It seems like [Mordechai Guri]’s lab at Ben-Gurion University is the place where air-gapped computers go to die, or at least to give up their secrets. And this hack using a computer’s SATA cable as an antenna to exfiltrate data is another example of just how many side-channel attacks the typical PC makes available.
The exploit, deliciously designated “SATAn,” relies on the fact that the SATA 3.0 interface used in many computers has a bandwidth of 6.0 Gb/s, meaning that manipulating the computer’s IO would make it possible to transmit data from an air-gapped machine at around 6 GHz. It’s a complicated exploit, of course, and involves placing a transmitting program on the target machine using the usual methods, such as phishing or zero-day exploits. Once in place, the transmitting program uses a combination of read and write operations on the SATA disk to generate RF signals that encode the data to be exfiltrated, with the data lines inside the SATA cable acting as antennae.
SATAn is shown in action in the video below. It takes a while to transmit just a few bytes of data, and the range is less than a meter, but that could be enough for the exploit to succeed. The test setup uses an SDR — specifically, an ADALM PLUTO — and a laptop, but you can easily imagine a much smaller package being built for a stealthy walk-by style attack. [Mordechai] also offers a potential countermeasure for SATAn, which basically thrashes the hard drive to generate RF noise to mask any generated signals.
While probably limited in its practical applications, SATAn is an interesting side-channel attack to add to [Dr. Guri]’s list of exploits. From optical exfiltration using security cameras to turning power supplies into speakers, the vulnerabilities just keep piling up.
Continue reading “SATAn Turns Hard Drive Cable Into Antenna To Defeat Air-Gapped Security”
The proliferation of software-defined radio (SDR) technology has been a godsend for RF hobbyists. SDR-based receivers and transmitters have gotten so cheap that you’ve probably got a stick or two lying around your bench right now — we can see three from where we sit, in fact.
But cheap comes at a price, usually in the form of frequency stability, which can be prohibitive in some applications — especially amateur radio, where spectrum hygiene is of the utmost concern. So we were pleased to see [Tech Minds] tackle the SDR frequency stability problem by using a GPS-disciplined oscillator. The setup uses an ADALM-PLUTO SDR transceiver and a precision oscillator from Leo Bodnar Electronics. The oscillator can be programmed to output a rock-solid, GPS-disciplined signal over a wide range of frequencies. The Pluto has an external oscillator input that looks for 40 MHz, which is well within the range of the GPSDO.
Setup is as easy as plugging the oscillator’s output into the SDR’s external clock input using an SMA to UFL jumper, and tweaking the settings in the SDR and oscillator. Not all SDRs will have an external clock input, of course, so your mileage may vary. But if your gear is suitably equipped, this looks like a great way to get bang-on frequency — the video below shows just how much the undisciplined SDR can drift.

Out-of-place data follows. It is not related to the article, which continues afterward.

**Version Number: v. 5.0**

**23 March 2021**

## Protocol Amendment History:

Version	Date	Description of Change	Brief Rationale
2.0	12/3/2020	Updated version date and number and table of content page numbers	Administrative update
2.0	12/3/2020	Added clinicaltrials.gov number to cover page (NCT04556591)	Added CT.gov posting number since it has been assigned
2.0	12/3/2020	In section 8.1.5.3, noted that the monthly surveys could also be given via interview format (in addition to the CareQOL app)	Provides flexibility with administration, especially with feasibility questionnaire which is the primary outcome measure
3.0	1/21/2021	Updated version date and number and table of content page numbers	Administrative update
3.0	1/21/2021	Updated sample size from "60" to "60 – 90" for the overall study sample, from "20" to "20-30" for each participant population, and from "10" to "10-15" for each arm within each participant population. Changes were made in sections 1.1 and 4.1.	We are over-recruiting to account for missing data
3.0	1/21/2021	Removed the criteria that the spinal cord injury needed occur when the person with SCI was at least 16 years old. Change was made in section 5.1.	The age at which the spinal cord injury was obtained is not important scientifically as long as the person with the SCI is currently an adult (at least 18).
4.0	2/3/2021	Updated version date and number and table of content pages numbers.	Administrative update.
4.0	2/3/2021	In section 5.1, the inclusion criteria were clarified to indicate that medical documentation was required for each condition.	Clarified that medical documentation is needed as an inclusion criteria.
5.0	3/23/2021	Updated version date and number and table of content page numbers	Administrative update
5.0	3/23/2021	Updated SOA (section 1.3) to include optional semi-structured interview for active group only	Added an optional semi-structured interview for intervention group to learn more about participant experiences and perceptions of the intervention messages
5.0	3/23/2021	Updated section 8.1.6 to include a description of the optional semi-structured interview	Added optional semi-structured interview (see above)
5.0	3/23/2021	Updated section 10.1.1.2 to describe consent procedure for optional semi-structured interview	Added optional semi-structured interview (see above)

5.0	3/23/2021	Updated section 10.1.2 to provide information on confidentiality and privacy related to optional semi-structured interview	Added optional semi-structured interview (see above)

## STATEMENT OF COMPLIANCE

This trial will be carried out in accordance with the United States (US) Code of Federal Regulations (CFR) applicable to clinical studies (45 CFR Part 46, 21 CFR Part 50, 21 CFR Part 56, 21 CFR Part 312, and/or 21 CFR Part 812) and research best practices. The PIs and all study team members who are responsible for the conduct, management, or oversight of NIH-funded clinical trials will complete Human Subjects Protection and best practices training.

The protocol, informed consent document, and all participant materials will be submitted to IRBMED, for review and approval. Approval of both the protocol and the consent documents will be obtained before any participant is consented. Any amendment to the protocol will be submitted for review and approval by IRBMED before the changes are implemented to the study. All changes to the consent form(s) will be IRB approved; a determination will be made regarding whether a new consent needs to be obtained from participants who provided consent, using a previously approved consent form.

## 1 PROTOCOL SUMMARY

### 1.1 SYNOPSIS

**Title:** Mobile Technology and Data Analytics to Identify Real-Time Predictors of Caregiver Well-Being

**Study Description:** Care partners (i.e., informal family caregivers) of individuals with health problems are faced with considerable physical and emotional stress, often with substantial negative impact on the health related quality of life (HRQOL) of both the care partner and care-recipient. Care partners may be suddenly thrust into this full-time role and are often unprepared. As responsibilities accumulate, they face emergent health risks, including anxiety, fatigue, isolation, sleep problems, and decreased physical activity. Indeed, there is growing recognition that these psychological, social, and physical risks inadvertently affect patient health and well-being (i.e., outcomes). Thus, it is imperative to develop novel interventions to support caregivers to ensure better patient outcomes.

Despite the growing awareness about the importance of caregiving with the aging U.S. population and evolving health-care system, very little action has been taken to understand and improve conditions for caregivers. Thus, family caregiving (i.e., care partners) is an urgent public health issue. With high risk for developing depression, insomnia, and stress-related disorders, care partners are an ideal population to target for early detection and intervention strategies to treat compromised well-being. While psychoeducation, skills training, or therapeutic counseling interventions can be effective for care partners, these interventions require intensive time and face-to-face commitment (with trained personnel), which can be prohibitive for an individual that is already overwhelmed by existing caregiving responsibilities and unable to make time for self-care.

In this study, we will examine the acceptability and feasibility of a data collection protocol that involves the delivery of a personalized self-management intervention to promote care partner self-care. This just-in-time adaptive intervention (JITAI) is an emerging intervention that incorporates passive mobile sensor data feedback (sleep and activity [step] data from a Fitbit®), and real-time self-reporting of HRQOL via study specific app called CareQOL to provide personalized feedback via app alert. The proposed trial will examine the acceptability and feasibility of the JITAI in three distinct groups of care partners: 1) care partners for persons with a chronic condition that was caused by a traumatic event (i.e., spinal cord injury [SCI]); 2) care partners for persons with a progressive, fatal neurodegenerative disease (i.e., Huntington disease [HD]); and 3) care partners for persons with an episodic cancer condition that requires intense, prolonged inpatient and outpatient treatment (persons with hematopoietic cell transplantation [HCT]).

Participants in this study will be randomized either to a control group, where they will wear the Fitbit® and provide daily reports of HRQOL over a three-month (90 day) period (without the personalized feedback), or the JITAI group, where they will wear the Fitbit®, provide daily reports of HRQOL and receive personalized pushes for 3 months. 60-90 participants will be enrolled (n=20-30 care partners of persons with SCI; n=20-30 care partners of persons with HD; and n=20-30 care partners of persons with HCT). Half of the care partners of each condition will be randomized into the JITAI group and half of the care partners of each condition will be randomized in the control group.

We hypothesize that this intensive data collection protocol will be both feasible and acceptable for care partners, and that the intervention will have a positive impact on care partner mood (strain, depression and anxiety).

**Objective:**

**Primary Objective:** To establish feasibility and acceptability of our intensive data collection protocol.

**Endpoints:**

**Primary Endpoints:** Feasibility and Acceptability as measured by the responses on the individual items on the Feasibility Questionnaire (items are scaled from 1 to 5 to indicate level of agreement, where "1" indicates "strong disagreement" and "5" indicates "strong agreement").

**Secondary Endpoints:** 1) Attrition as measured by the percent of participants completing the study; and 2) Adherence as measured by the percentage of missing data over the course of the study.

Like any good ham, [Tech Minds] is doing his bit to keep his signals clean and on target. His chief use case for this setup will be to work QO-100, amateur radio’s first geosynchronous satellite repeater. We’ve got to say that we hams living on the two-thirds of the globe not covered by this satellite are just dying to get a geosynchronous bird (or two) of our own to play with like this.
Continue reading “Bringing Some Discipline To An SDR Transmitter”
We probably don’t have to tell most Hackaday readers why the current wave of low-cost software defined radios (SDRs) are such a big deal for hackers looking to explore the wide world of wireless signals. But if you do need a refresher as to what kind of SDR hardware and software should be in your bag of tricks, then this fantastically detailed account from [RK] about how he hacked his La Crosse WS-9611U-IT weather station is a perfect example.
Looking to brush up his radio hacking skills, [RK] set out to use the ADALM-PLUTO software defined radio from Analog Devices to intercept signals between the La Crosse base station and its assorted wireless sensors. He notes that a $20 USD RTL-SDR dongle could do just as well if you only wanted to receive, but since his ultimate goal was to spoof a temperature sensor and introduce spurious data into the system, he needed an SDR that had transmit capabilities.
No matter your hardware, Universal Radio Hacker (URH) is the software that’s going to be doing the heavy lifting. In his write-up, [RK] walks the reader through every step required to find, capture, and eventually decode the transmissions coming from a TX29U wireless temperature sensor. While the specifics will naturally change a bit depending on the device you’re personally looking to listen in on, the general workflow is going to be more or less the same.
In the end, [RK] is not only able to receive the data coming from the wireless sensors, but he can transmit his own spoofed data that the weather station accepts as legitimate. Getting there took some extra effort, as he had to figure out the proper CRC algorithm being used. But as luck would have it, he found a Hackaday article from a couple years back that talked about doing exactly that, which help put him on the right path. Now he can make the little animated guy on the weather station’s screen don a winter coat in the middle of July. Check out the video below for a demonstration of this particular piece of radio prestidigitation.
Continue reading “SDR Toolkit Bends Weather Station To Hacker’s Whims”